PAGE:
There are in the Linux life some nagging questions that bother me. Then one nagging question generates another. Well, this concerns Netscape, the web browser of choice for many years. After a long courageous battle with Microsoft, Netscape is finally giving up the ghost. Why should I care? You know, in college while learning about HTML (hypertext markup language), we also talked about internet standards. One of the first things a web page designer needs to consider is that there is more than one web browser in the world and to design web pages with that in view. My complaint stems from the fact that web designers, especially for government info sites (local, state, and federal) have ignored this wisdom and embraced Microsoft web tools almost exclusively. It has been proved time and time again that MS Internet Explorer is not the most secure browser and definitely not the only browser in popular use. I can not recall ever having problems using Netscape to web surf and gov info sites all seemed to function just fine. Microsoft is always adding stuff to it's Internet Explorer, not just to make it better, but to make it indispensable. Netscape was keeping up, but somehow they lost. They spun off a little project that became Firefox. Firefox is wonderful but, does not work well with those web pages optimized for MS Internet Explorer viewing. This raises the question, what is it that was in Netscape that is not in Firefox to be able to work with those web pages? And, why the government doesn't support open access to information a little better? The last Netscape browser will probably become a vintage wine, graciously remembered while fading into obscurity. I am hoping Firefox and other browsers find the secret sauce that opens any web page.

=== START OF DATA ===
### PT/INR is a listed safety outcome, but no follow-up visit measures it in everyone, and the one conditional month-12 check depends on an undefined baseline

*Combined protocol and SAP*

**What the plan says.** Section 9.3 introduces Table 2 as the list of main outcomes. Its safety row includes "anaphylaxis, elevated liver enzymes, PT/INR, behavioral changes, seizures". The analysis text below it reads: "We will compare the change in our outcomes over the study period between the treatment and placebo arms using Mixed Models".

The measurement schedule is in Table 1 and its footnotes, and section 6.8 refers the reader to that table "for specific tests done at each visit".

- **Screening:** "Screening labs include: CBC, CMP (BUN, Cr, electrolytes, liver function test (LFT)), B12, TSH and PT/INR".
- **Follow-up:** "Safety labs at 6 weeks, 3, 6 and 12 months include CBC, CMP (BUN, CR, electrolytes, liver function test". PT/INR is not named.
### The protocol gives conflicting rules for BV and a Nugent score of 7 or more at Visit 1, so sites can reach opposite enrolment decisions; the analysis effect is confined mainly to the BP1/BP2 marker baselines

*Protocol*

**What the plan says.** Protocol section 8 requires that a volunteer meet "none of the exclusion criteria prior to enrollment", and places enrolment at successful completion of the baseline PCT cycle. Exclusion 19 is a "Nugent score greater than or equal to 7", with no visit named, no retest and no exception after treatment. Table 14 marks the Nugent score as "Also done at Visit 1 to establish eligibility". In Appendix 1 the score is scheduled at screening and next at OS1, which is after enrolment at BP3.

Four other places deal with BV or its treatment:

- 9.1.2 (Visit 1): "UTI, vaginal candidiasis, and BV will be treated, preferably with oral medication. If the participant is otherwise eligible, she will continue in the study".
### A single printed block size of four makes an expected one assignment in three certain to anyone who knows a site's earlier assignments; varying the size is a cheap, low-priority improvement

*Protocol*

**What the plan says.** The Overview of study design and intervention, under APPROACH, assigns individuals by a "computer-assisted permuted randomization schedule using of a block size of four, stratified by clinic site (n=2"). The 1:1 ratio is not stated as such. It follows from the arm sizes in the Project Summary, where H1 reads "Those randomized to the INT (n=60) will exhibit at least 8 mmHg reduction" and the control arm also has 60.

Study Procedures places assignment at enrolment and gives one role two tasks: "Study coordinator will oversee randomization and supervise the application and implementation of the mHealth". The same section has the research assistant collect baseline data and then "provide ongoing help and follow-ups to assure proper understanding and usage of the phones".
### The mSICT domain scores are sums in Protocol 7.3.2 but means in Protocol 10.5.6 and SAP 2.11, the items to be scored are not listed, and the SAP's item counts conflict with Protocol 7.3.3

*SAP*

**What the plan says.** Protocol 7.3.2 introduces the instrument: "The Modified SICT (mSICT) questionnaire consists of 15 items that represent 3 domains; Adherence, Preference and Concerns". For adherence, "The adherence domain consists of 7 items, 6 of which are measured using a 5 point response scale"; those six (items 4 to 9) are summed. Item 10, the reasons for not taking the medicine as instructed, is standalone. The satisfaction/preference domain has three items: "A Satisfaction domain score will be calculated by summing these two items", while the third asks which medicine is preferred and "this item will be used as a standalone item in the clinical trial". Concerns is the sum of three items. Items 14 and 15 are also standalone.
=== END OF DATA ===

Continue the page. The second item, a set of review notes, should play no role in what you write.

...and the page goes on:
There are other questions and I will ask them when they bother me enough.
You'll hear more about this.